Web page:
Dennis Rock Carling
Dennis Rock Carling (1906-1992) trained as a locomotive engineer and spent much of his working life with the London and North Eastern Railway (LNER). In 1939, due to the outbreak of war, Carling was transferred on loan from LNER to the Admiralty to join their Scientific and Technical Pool. Dennis Rock Carling was a Graduate, Associate Member and then Member of the IMechE.
Carling studied Mechanical Sciences at Cambridge University after which he trained with Beyer, Peacock and Company locomotive manufacturers. In the early 1930s Carling took a sabbatical to visit locomotive builders around Europe before returning to take up a post with LNER as the Technical Assistant to the Chief Test Inspector in the Chief Mechanical Engineers Department.
In this role Carling worked mainly on locomotive testing in the Dynamometer Car Office. Appearing similar to a standard railway carriage the dynamometer car enabled the performance of a locomotive to be scientifically measured allowing the data to be interpreted with a view to making improvements and efficiencies to locomotive design and operation.
With the Admiralty Carling initially worked on testing the protection of ships against magnetic mines before being transferred to the Torpedo Experimental Establishment (TEE) research department in 1943. TEE were responsible for the design, development and production of Royal Naval torpedoes.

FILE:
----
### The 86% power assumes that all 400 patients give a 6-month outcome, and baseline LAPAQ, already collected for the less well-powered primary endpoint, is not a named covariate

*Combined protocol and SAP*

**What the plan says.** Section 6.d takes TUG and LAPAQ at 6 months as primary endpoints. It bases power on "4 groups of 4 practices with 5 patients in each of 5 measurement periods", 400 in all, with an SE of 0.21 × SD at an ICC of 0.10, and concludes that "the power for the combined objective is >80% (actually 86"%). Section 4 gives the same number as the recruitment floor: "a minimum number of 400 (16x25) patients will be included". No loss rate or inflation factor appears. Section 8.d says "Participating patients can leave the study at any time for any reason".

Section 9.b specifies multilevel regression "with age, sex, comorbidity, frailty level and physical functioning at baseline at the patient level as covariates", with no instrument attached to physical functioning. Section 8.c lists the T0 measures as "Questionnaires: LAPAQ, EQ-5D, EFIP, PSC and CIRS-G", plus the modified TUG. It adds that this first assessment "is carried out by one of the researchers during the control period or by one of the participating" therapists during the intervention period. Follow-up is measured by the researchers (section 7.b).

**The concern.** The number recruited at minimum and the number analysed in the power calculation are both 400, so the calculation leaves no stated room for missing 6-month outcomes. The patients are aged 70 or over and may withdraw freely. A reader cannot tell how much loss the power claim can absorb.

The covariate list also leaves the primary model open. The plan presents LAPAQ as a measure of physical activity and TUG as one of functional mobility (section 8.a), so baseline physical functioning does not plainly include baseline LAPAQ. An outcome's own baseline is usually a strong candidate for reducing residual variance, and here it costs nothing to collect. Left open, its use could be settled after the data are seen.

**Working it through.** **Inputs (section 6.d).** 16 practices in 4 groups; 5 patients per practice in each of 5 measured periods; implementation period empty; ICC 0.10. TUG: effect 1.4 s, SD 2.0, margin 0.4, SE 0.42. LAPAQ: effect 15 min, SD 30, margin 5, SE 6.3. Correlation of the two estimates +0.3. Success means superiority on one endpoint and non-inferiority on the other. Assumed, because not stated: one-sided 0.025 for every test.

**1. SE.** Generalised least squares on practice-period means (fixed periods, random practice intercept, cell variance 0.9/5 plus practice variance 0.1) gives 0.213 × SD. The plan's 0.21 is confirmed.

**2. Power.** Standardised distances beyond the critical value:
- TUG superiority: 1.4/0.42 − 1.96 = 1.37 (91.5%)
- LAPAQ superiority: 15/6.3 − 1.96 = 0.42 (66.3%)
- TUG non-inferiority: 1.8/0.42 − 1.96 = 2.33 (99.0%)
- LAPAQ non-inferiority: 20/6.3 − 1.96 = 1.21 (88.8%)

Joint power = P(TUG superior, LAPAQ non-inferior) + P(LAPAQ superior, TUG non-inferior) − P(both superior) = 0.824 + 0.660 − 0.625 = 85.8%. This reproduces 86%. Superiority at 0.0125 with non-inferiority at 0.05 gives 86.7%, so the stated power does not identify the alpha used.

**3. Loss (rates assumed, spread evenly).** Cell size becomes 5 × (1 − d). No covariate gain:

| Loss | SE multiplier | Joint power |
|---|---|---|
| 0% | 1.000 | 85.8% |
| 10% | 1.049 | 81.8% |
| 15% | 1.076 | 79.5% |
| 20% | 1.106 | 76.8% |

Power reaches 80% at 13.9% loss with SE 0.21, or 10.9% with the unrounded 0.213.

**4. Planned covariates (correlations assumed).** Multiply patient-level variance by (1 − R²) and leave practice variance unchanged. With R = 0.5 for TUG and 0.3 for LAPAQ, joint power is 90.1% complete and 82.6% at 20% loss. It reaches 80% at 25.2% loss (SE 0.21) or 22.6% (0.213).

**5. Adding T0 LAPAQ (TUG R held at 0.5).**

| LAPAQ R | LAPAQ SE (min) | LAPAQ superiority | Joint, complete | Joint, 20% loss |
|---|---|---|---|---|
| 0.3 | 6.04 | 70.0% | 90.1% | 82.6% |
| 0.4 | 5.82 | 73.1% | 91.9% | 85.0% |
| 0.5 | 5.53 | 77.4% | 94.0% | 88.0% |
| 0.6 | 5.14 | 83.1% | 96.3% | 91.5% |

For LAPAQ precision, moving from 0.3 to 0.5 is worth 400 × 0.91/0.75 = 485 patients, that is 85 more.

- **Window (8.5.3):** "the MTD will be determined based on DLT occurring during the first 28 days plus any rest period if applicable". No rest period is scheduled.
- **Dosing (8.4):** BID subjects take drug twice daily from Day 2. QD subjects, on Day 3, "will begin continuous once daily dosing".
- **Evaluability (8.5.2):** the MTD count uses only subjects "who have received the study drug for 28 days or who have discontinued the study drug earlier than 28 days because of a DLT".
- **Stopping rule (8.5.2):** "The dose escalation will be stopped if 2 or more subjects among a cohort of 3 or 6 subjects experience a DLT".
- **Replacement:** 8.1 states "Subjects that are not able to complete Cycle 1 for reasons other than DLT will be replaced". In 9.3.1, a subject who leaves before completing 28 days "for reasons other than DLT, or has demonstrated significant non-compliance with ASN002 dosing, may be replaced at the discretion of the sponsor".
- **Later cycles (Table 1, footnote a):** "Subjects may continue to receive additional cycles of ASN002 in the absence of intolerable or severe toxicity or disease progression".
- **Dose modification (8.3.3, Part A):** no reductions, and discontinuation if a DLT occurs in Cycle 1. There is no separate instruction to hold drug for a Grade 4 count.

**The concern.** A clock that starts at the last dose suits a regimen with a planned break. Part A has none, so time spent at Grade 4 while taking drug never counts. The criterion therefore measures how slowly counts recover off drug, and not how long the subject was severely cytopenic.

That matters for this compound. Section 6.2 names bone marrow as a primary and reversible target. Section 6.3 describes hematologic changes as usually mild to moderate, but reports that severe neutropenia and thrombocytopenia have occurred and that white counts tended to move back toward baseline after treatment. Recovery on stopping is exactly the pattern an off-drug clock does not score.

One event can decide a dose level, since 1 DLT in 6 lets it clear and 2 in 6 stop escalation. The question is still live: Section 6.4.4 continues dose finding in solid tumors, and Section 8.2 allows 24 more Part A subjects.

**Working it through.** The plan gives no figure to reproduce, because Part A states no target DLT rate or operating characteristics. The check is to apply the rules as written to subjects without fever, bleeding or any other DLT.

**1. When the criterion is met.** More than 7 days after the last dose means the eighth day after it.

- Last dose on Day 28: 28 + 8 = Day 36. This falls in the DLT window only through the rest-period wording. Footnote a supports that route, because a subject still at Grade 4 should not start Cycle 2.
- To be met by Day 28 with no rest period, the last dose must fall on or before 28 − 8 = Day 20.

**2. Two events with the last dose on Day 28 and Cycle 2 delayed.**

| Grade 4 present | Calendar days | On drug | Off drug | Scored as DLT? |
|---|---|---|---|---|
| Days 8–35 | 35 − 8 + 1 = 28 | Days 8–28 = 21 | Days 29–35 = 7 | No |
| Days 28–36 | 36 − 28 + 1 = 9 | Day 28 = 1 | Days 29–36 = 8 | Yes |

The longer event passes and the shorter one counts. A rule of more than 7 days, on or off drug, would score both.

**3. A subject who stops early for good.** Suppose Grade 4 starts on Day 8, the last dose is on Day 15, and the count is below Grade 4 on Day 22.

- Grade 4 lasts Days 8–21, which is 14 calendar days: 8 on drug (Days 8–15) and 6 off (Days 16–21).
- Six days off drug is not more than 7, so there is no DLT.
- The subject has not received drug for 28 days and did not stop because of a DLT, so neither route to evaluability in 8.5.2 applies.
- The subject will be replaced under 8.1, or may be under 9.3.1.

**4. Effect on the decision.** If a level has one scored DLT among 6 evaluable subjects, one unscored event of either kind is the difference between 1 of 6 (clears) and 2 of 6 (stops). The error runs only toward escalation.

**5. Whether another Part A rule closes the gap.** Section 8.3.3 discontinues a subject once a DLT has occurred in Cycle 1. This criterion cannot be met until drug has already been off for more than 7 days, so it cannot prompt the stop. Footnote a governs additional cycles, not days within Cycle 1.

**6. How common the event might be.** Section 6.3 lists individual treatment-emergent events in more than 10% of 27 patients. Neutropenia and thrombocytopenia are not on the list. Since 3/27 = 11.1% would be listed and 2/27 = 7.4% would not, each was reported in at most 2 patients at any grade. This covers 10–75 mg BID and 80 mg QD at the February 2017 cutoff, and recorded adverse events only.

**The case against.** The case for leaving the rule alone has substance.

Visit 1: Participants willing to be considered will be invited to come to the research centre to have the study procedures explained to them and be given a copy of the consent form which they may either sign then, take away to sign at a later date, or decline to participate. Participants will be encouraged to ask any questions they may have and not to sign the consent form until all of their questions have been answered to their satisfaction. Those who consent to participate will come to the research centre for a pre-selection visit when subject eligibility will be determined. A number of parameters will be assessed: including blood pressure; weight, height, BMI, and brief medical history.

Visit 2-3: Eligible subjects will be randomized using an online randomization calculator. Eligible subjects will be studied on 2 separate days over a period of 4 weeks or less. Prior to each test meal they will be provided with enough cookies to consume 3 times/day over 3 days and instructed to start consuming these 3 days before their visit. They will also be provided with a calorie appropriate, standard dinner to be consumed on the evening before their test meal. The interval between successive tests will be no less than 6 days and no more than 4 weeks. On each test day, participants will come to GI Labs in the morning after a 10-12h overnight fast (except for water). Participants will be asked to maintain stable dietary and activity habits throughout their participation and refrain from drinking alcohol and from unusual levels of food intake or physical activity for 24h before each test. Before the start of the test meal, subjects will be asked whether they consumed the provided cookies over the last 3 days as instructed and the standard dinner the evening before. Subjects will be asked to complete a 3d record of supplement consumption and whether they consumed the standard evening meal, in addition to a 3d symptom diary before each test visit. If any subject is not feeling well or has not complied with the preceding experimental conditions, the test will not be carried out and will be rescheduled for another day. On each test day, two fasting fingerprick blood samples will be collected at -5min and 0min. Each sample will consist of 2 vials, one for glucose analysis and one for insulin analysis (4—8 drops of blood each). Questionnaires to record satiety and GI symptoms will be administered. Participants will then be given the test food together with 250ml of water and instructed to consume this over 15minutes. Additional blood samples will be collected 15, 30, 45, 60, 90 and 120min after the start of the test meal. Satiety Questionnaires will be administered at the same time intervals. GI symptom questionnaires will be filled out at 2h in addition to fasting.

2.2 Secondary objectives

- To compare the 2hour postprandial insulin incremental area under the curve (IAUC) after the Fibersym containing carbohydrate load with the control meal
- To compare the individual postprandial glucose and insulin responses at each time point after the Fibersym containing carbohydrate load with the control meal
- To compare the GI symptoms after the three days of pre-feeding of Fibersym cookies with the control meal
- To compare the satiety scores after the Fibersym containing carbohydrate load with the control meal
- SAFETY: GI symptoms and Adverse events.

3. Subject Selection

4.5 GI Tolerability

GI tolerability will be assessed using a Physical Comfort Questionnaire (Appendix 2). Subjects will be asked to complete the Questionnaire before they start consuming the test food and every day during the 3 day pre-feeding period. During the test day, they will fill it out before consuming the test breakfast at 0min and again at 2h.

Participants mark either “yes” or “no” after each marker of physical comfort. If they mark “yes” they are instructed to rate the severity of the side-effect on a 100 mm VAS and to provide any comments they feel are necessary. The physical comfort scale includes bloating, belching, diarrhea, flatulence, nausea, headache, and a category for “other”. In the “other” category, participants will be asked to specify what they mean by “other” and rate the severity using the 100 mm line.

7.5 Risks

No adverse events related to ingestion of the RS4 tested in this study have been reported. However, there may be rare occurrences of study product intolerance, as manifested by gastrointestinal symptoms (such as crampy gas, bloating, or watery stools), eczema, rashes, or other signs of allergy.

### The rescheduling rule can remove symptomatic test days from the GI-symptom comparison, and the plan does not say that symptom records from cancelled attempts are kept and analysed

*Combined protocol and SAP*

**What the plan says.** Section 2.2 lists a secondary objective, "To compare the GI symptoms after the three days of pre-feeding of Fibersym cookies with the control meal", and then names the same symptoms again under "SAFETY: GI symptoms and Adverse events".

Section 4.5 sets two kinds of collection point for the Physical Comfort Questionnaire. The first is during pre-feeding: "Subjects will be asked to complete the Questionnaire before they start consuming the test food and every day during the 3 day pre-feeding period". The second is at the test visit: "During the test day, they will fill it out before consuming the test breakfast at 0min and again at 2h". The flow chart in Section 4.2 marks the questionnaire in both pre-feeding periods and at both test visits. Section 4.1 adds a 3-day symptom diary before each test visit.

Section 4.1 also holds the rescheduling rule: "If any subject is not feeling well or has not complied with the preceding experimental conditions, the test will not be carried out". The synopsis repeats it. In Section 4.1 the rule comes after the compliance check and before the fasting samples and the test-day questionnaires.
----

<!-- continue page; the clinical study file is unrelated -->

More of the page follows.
With the TEE, Carling was able to draw on his experience of testing gained through his work with dynamometer cars to use in his role in testing newly developed gyroscopes to be used in Navy torpedoes. Gyroscopes provided a direction reference for torpedoes once they were launched.
Intelligence gathering in Germany
Towards the end of the war Carling was granted a protective temporary commission into the Royal Naval Volunteer Reserve to investigate aircraft torpedoes.
This position allowed Carling to act as an investigator for the Combined Intelligence Objectives Subcommittee (CIOS) – whose function was to “investigate the research and development carried out at nominated targets.” In reality these “nominated targets” were German factories and associated individuals. The intention was to gather information and intelligence which would further the Allied understanding of technical developments into weapons development. Specialists such as Carling would interview German engineers and scientists with whom they shared a specialism.
In addition to interviewing German scientists and engineers, Carling was also responsible for assisting with the import to Britain of chemicals from Germany to aid torpedo development. Here, the link to Carling’s locomotive background is apparent. He reported on having identified suitable wagons for transporting H2o2 (wagons were required to have an aluminium rather than steel cistern) and provided information as to the number of wagons, their locations, condition and need for alteration to run on British railway lines or repair.
[IMechE Archive CAR/1/1]